They live in herds in the jungles of both countries, are shy, and avoid people. The elephant is a highly intelligent species of animal, and its strength and intellect make it a valuable companion of humans. It can be taught to serve in a variety of capacities. The trained elephant will kneel, use its tusks to raise a heavy log of wood, bring it to the desired spot, and position it precisely in place.
African elephants, both male and female, are known to have large tusks and two "fingers" at the end of their trunks to assist them in picking up objects from the ground or trees. At the end of their trucks, Asian elephants just have a single "finger." Only male Asian elephants have big tusks, and only a few females and males have smaller tusks that don't often develop outside the mouth.
Elephants are also used to hunt tigers. On the back of the elephant, the hunter is in the ‘howdah,' which is pushed and led by the driver, ‘Mahawat.'
Elephants were used in wars in the past, and armies had their regiments of trained warrior elephants. They can still be seen in state processions. A large number of elephants are captured alive to be tamed and trained.
According to a Scientific American article, elephants are among the most intelligent animals on the planet, and they have been found to have varying degrees of problem-solving abilities, as well as the capacity to display and experience empathy, mourning, and self-awareness.
However, capturing elephants alive is challenging and dangerous work because, while the elephant is a shy, wild animal but when left alone when threatened, it can be a dangerous opponent.
The Asian elephant is listed as endangered by the International Union for Conservation of Nature and Natural Resources (IUCN). Although the exact population of Asian elephants is unknown, experts believe that the population is declining.
According to the IUCN, the African elephant is considered endangered, and its population is growing. According to the African wildlife Foundation (AWF), there are about 415,000 wild African elephants.
Elephants are extremely beneficial to men and their employment. Elephants are hunted in a few areas mostly for their tusks, which are made of ivory and are extremely valuable. The hunting of elephants is forbidden by statute. To maintain a balanced world, we must protect them.
Short Essay on Elephant
Elephants are the world's biggest and most magnificent land animals. They seem to be both gigantic and modest. Elephants are my favourite animal because they are both grounded and overly sweet. No other animal comes close to resembling them with their snake-like long noses or trunks, big, floppy ears, and thick trunk-like legs.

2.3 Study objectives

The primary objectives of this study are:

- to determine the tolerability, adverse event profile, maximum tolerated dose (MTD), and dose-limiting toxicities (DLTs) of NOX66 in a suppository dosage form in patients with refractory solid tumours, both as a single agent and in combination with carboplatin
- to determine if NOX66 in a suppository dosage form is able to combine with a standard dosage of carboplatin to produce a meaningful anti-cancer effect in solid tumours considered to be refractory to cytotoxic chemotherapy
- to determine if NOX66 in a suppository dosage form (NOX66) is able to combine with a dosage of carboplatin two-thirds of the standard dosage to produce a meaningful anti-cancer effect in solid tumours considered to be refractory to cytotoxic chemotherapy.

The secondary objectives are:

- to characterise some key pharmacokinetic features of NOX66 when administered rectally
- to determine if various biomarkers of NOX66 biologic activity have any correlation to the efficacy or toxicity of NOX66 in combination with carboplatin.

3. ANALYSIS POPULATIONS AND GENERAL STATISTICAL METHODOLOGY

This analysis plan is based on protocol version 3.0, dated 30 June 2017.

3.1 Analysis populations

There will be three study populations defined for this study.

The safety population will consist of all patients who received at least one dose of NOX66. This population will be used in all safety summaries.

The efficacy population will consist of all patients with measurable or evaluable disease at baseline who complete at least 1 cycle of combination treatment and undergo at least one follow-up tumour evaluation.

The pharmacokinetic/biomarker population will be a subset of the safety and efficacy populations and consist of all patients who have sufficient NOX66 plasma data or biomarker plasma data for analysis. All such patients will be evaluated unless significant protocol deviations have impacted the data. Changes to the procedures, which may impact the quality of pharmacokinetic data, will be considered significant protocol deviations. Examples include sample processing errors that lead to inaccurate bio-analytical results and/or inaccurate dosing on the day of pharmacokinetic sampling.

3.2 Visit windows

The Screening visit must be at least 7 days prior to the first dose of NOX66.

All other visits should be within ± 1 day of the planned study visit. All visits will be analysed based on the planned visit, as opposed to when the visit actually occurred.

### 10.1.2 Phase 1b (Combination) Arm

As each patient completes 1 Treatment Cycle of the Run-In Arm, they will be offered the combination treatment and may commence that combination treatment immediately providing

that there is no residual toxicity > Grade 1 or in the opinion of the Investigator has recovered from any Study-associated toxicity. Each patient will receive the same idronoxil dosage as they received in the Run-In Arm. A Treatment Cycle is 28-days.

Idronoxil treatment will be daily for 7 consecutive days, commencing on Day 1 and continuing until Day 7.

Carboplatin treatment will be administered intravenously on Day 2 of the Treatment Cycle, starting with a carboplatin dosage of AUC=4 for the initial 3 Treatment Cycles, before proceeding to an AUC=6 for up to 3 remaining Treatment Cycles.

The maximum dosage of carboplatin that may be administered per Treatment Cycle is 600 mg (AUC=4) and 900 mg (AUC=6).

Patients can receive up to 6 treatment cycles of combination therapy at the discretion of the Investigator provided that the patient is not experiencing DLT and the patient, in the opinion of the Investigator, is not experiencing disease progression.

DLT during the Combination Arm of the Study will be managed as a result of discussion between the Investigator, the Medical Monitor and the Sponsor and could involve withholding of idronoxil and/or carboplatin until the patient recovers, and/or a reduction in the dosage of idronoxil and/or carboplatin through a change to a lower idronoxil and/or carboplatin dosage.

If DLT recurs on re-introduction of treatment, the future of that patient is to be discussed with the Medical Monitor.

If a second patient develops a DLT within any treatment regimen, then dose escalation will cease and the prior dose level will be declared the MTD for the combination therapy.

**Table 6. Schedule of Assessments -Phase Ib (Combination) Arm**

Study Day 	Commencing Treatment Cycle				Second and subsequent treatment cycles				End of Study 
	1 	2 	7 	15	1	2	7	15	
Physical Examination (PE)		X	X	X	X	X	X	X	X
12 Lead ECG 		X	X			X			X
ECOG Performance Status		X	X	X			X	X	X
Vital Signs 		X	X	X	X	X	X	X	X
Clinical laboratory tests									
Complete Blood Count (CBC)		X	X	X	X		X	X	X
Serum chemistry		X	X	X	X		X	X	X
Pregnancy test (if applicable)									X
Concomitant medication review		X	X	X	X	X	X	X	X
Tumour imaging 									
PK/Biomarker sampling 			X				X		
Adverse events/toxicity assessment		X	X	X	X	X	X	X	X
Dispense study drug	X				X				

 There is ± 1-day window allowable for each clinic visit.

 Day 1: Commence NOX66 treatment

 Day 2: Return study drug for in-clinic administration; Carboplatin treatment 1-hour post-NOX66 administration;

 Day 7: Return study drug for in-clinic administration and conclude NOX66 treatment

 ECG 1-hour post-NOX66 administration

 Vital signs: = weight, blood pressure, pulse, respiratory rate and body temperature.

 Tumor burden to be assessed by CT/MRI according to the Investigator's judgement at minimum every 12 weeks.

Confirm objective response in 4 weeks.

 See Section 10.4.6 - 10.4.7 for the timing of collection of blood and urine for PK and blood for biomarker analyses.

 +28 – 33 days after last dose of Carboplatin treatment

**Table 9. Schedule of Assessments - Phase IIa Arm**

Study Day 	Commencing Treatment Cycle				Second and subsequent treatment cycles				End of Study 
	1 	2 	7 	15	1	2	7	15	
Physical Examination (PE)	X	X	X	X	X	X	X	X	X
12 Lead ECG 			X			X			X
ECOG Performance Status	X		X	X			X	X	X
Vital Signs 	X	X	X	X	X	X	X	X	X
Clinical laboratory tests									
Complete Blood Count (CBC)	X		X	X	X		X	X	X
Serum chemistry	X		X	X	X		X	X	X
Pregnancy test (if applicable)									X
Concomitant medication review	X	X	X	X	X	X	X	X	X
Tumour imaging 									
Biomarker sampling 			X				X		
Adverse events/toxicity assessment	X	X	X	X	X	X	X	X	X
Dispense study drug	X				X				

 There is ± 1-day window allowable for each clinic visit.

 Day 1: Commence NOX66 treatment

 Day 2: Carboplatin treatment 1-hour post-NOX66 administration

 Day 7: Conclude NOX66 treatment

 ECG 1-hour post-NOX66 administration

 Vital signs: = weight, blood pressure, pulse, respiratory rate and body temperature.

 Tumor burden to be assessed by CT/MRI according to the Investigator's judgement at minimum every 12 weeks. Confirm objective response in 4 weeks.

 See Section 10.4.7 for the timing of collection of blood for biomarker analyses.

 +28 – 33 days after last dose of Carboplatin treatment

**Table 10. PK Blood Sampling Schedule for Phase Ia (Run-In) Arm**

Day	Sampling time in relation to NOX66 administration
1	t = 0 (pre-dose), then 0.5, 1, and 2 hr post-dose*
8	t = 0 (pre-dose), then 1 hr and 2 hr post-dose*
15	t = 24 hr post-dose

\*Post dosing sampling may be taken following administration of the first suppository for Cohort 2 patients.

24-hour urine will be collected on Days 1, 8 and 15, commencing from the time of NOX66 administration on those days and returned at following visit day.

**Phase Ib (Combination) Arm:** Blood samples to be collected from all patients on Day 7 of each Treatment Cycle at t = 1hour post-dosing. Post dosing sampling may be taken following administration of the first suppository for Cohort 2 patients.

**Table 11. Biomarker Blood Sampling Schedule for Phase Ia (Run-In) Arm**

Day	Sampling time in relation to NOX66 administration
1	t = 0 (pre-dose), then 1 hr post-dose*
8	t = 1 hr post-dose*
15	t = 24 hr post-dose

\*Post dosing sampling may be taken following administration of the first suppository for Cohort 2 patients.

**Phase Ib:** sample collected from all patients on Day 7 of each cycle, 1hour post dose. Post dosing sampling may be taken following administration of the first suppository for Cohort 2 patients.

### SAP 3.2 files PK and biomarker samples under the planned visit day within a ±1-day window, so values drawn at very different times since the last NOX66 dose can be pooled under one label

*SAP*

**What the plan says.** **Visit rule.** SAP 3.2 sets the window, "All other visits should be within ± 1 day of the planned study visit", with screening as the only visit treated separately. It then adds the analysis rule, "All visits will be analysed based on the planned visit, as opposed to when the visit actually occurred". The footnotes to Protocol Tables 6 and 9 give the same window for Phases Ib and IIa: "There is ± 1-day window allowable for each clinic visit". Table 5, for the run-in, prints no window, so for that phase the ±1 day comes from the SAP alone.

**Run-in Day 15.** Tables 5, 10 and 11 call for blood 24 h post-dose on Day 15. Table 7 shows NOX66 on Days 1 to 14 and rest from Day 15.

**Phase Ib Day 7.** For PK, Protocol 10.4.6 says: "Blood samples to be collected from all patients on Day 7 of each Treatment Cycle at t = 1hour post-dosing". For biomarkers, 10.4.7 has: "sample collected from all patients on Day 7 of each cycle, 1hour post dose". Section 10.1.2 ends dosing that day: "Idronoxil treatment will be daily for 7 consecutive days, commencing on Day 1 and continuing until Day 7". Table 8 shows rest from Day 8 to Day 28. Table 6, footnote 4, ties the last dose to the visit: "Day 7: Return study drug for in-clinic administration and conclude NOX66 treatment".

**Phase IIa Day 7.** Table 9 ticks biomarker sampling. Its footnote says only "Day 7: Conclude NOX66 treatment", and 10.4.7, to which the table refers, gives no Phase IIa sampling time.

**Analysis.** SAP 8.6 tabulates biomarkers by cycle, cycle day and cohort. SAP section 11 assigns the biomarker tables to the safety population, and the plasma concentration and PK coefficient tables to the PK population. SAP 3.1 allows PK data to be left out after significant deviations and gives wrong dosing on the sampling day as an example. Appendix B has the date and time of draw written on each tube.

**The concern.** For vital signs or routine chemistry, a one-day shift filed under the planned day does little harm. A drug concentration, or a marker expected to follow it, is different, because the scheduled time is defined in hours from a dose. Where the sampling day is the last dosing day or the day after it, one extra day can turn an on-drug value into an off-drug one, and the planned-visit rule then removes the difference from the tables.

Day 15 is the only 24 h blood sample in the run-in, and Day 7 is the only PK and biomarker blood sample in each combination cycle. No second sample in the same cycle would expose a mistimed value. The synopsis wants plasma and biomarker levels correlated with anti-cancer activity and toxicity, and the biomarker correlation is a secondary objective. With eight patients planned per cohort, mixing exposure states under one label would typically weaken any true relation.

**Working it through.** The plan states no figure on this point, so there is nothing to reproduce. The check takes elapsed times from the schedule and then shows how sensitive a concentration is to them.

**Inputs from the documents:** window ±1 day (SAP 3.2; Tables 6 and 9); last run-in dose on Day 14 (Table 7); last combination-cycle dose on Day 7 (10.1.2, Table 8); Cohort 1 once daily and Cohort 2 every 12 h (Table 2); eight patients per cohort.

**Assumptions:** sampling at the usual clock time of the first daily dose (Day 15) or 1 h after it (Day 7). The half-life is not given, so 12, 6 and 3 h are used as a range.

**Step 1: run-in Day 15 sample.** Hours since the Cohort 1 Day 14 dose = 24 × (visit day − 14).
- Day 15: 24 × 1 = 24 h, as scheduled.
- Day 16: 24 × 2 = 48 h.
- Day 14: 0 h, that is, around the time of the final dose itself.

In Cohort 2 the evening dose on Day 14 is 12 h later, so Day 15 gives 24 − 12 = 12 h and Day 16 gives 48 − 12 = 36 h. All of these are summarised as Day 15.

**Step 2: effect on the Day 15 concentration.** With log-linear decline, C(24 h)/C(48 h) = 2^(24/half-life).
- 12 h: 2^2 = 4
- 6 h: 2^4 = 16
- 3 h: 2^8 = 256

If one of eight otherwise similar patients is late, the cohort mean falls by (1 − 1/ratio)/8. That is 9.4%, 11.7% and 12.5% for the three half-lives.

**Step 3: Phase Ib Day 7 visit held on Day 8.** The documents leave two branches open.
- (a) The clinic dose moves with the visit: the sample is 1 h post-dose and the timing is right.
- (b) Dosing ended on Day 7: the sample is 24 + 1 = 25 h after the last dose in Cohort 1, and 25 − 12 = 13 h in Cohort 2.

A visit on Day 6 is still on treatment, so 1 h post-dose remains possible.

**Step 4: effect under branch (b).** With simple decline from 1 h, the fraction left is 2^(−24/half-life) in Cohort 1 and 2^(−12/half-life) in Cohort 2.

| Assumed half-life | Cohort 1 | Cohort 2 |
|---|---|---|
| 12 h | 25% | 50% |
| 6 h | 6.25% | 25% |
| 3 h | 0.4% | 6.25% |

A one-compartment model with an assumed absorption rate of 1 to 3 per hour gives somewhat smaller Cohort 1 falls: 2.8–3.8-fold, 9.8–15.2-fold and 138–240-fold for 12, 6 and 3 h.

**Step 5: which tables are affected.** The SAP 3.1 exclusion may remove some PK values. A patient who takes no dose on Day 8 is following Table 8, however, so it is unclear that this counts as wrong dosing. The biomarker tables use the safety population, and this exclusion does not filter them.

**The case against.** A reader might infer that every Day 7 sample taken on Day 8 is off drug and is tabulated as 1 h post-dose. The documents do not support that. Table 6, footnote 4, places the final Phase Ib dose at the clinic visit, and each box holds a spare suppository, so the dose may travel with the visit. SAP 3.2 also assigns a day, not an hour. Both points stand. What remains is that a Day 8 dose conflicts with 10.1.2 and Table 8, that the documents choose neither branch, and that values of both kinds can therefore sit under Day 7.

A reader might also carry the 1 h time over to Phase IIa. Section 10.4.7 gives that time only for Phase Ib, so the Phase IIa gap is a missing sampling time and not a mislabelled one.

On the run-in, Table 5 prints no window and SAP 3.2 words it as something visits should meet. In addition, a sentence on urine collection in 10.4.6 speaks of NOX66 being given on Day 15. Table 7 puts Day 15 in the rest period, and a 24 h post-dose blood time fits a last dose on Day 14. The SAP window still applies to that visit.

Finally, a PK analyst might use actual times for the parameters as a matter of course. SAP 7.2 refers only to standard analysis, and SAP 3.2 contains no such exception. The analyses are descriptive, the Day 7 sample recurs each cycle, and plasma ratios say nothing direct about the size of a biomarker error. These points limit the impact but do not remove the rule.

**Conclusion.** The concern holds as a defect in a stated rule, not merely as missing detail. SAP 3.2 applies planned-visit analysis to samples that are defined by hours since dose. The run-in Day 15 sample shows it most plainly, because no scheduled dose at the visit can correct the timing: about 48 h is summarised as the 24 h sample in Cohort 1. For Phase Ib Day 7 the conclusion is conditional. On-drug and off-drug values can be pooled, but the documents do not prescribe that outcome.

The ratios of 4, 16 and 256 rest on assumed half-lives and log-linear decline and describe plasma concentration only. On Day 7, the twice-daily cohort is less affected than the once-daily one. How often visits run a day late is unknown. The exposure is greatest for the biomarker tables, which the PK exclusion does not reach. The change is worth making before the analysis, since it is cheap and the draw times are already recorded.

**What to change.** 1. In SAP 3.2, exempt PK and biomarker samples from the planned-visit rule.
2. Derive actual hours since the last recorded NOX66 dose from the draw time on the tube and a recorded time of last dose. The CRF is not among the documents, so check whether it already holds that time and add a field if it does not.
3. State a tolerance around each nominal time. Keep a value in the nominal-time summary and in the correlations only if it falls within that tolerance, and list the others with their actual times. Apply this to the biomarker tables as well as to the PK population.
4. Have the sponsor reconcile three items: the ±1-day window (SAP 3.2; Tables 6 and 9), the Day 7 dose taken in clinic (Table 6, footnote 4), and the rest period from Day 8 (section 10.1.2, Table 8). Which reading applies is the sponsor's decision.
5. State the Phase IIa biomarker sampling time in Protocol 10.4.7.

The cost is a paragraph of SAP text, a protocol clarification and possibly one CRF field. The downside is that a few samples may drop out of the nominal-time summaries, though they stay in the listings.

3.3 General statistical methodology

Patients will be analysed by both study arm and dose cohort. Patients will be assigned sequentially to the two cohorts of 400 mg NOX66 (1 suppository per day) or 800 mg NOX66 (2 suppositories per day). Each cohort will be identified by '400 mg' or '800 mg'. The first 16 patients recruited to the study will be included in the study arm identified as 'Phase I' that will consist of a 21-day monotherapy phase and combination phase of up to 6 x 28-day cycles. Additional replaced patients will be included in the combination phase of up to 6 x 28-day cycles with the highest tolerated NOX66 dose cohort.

Tusks are large, deep-rooted teeth-like structures that evolved to help elephants dig, raise, gather food, and defend themselves while also protecting their trunks. Elephants can have either right or left-tusked tusks, similar to how humans can have either left or right-handed tusks.
Elephant herds have a matriarchal system, with the eldest female in charge. Herds are made up of 6 to 20 members, depending on the food source, and consist mainly of female family members and young calves. Herds also break into smaller groups that remain in the same region when the family becomes too large.
They eat soft green grass, grains, bread, bananas, sugar cane, flowers, and the stem of the banana tree, among other things, since they are herbivores.
An adult elephant spends nearly sixteen to eighteen hours a day, or nearly 70% to 80% of their waking hours, feeding. And they consume between 90 and 272 kg of food per day.
Depending on their size, they need approximately 60 to 100 litres of water per day. An adult male, on the other hand, can drink up to 200 litres of water per day.
The African female elephant has a gestation period of 22 months, while the Asian elephant has a gestation period of 18 to 22 months, depending on their lifestyle.
Elephants often pay careful attention to the protection and well-being of all members of their herd and will do everything they can to protect and care for vulnerable or wounded members.